DVD Review: Zodiac – The Director’s Cut (Two-Disc Special Collector’s Edition)

Reviewing Zodiac has proven tough for me. I never posted a review for it’s theatrical release because I struggled to figure out exactly what I thought of it.

On the one hand, Zodiac is beautifully shot and well acted. Fincher and crew have painstaking gone over all records to provide as accurate a telling as possible. They deserve credit for this as most filmmakers would have crashed and burned with as ambitious a project as this.

But while it is factually accurate with excellent pacing and acting, I walked away from this wondering exactly what was the point? Why was it made? To me, Zodiac felt like the big screen version of one of the true crime shows that are always on A&E (I can hear the late Paul Winfield narrating it in my head).

Zodiac is based on the book by Richard Graysmith. Graysmith spent over a decade following this case, trying to uncover the true.

To me, a better film might have been made by taking a closer look at Graysmith and his obsession with the Zodiac. He lost/quit his job, lost his wife and kids, for this. What was it that made this a fair trade? Was it something that we, the casual public, couldn’t see? It was touched on a bit in the film, but never tackled in depth.

Out of everyone involved with the Zodiac case, Graysmith was most affected by it. Why not explore that? Show us the impact of these killings. At this point in time, the Zodiac is just one of many high profile serial killers to

This is the director’s cut. The strange thing about this is that Fincher had right of final cut built into his contract so theoretically should be no need for this. But here we are, just 3 months after it’s initial DVD release, with a director’s cut. The difference is four minutes that have little impact on the overall film. Since it is just four minutes, I can’t help but wonder why they were cut in the first place. What is the difference between 158 minutes and 162?

The bonus features are first rate. One look at these and it is clear just how much this project meant to Fincher and company. What we get is a mix of behind the scenes features and true crime documentary footage. Anyone with even a casual interest in the Zodiac case will really enjoy this stuff.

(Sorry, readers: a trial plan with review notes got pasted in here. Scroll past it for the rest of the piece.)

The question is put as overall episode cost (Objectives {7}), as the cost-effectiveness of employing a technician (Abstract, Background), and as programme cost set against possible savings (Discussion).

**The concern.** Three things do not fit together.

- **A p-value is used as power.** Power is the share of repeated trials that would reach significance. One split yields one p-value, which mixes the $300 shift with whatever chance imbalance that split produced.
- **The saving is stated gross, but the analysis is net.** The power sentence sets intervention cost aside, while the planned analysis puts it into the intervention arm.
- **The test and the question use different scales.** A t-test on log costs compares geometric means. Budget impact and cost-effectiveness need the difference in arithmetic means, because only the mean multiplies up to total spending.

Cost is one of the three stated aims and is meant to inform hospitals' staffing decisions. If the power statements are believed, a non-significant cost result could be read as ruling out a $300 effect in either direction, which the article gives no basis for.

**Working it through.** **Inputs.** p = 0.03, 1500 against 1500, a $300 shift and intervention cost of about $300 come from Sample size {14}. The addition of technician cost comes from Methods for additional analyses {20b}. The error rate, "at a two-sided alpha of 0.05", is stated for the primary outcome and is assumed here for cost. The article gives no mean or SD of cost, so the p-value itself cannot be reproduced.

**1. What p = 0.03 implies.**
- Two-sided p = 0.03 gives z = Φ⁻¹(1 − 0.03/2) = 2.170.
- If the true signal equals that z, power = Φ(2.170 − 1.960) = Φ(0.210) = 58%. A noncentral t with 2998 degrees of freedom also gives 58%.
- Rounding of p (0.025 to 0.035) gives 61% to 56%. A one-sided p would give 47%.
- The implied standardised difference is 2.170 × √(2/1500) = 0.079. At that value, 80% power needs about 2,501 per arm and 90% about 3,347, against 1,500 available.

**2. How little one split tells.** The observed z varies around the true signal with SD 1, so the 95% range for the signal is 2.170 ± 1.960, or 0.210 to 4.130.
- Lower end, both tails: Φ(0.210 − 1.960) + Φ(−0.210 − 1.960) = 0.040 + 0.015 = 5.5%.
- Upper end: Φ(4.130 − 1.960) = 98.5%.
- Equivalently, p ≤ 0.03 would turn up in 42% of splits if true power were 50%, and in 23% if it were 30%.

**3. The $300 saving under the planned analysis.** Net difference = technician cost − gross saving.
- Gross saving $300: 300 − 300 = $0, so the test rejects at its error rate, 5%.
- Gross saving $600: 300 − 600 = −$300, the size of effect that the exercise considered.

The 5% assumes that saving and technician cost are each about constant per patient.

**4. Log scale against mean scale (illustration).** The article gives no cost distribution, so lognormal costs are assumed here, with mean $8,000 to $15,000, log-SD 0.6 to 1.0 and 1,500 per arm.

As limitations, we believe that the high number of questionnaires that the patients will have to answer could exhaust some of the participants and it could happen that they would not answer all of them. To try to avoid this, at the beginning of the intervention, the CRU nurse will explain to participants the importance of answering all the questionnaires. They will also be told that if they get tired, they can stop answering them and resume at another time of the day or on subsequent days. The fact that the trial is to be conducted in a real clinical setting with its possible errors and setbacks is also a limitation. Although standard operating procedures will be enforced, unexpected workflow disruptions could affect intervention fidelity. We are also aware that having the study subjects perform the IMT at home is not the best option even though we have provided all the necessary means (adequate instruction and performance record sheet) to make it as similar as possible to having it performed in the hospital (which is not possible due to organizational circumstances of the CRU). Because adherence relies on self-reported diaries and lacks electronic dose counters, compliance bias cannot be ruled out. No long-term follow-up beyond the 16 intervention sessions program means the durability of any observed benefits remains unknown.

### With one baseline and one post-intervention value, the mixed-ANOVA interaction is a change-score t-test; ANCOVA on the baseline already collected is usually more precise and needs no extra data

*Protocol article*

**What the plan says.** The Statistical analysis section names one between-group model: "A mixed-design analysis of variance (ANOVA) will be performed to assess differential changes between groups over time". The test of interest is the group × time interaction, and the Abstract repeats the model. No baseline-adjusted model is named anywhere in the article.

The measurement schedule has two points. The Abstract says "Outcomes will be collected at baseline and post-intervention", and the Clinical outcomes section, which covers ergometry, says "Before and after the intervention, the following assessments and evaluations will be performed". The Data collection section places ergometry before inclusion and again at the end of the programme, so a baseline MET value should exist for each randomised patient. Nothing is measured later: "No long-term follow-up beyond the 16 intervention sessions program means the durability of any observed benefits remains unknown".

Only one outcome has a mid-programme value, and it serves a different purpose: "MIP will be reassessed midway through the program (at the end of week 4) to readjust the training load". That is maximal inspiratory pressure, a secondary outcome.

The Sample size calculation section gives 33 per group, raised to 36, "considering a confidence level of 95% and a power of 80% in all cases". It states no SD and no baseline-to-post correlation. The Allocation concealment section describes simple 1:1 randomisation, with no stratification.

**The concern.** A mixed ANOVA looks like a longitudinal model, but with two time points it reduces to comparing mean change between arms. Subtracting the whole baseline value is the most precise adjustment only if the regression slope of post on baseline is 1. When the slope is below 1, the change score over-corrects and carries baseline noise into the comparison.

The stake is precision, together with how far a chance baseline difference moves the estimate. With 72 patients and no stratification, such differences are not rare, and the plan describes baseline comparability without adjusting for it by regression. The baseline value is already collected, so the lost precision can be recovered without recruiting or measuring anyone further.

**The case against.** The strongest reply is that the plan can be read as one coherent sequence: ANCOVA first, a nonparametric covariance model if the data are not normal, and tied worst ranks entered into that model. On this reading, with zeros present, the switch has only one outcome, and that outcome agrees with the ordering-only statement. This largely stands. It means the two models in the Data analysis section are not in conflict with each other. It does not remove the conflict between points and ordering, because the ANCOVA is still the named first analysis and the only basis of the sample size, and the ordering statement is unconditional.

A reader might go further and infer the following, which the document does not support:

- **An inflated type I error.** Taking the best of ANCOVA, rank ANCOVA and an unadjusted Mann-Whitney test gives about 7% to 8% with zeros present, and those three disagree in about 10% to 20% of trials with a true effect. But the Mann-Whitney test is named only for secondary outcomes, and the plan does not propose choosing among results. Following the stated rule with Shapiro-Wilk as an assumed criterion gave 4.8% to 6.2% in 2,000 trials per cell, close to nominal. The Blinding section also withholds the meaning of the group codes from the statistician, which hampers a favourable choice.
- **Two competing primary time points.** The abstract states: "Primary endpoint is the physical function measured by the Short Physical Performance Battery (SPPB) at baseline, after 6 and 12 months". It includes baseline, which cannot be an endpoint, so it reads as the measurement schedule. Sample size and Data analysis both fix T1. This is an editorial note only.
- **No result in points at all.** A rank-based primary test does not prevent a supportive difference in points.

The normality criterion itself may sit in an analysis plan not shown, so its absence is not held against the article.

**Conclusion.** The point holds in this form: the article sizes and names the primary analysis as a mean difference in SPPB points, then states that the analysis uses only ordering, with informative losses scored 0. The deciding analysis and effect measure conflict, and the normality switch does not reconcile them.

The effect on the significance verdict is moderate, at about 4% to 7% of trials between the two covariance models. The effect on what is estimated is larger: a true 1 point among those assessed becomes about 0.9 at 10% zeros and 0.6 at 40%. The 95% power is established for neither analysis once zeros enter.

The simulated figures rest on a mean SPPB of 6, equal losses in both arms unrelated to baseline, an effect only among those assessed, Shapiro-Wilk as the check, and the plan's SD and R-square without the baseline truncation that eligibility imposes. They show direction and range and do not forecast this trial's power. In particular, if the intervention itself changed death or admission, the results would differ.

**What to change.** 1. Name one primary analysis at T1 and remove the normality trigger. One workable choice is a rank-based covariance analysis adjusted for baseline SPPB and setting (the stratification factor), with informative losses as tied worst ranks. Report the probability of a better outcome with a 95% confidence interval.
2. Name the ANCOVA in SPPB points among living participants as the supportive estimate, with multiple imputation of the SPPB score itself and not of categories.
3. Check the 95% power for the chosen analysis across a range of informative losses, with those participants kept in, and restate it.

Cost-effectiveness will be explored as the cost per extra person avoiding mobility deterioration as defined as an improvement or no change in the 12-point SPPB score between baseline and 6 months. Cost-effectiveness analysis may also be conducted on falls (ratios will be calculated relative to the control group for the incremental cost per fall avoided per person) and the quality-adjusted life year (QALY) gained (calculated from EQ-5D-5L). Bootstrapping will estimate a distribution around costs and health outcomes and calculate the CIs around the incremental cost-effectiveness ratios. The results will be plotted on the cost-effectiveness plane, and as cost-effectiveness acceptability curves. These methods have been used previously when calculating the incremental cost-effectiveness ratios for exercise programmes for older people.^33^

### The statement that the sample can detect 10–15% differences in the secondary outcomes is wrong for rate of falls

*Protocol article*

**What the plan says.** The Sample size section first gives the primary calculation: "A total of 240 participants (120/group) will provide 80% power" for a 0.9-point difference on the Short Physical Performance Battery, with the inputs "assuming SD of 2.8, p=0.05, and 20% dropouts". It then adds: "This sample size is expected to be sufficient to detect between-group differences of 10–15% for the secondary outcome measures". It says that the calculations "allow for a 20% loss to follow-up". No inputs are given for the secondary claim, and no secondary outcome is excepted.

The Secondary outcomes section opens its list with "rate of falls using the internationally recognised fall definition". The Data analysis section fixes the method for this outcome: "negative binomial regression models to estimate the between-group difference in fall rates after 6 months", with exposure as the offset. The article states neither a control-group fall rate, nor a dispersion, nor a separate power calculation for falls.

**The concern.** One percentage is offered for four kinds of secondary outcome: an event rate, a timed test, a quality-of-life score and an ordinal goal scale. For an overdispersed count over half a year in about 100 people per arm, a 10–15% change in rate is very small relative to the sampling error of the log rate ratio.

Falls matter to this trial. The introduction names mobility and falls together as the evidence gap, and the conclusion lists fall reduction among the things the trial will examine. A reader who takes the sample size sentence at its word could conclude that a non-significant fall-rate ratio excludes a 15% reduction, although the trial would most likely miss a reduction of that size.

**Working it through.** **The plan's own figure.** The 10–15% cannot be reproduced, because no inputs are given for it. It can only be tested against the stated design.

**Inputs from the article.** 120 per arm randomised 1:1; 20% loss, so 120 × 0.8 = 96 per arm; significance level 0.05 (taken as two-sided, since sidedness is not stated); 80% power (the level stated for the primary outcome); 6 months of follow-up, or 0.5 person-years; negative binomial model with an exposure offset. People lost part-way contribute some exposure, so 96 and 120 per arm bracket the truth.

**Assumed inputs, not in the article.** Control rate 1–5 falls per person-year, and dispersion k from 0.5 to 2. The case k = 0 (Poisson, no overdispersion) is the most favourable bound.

Fincher also provides us with a commentary track that is stellar. The commentaries on his past films (Se7en, Fight Club) were excellent and he continues that trend here. Some nuts and bolts commentary about the technical aspects of filmmaking, but also plenty of anecdotes about the shoot and his time with the cast and crew. A second commentary is also included, one with castmembers (Jake Gyllenhaal, Robert Downey Jr.), producer Brad Fisher, screenwriter/producer James Vanderbilt and author James Ellroy. This second track is also worth checking out; as we get plenty of interesting chatter from the actors while the other three really dig into the original case as well as the research that went into preparing for the film.

The second disc of extras is simply amazing. As I said before, Fincher spent an inordinate amount of time doing research for this film and the evidence is here for our viewing pleasure.

The extras are broken into 2 different headings: FILM & FACT. Film gives us a look at the making of the film. Interesting, but pretty much the kind of stuff you would expect.

The most interesting stuff is under FACT. We get two documentaries that combine for about 2 ½ hours of pretty damn fascinating stuff. The first gives us a look at the entire case, with new interviews with those close to the case, including some survivors of the attacks. The second focuses on the primary suspect, Arthur Leigh Allen. This includes friends, family and even some of the investigating officers.

I would say that the FACT portion alone is worth the price of this set.

Overall, this is a very impressive DVD release. The “director’s cut” is not the draw here, it is the extras that make this an essential package for any fan of either director David Fincher or the actual case of the Zodiac Killer.

Jeremy Lynch
For more reviews from myself, and the rest of the Crimespree crew, check out the index of reviews.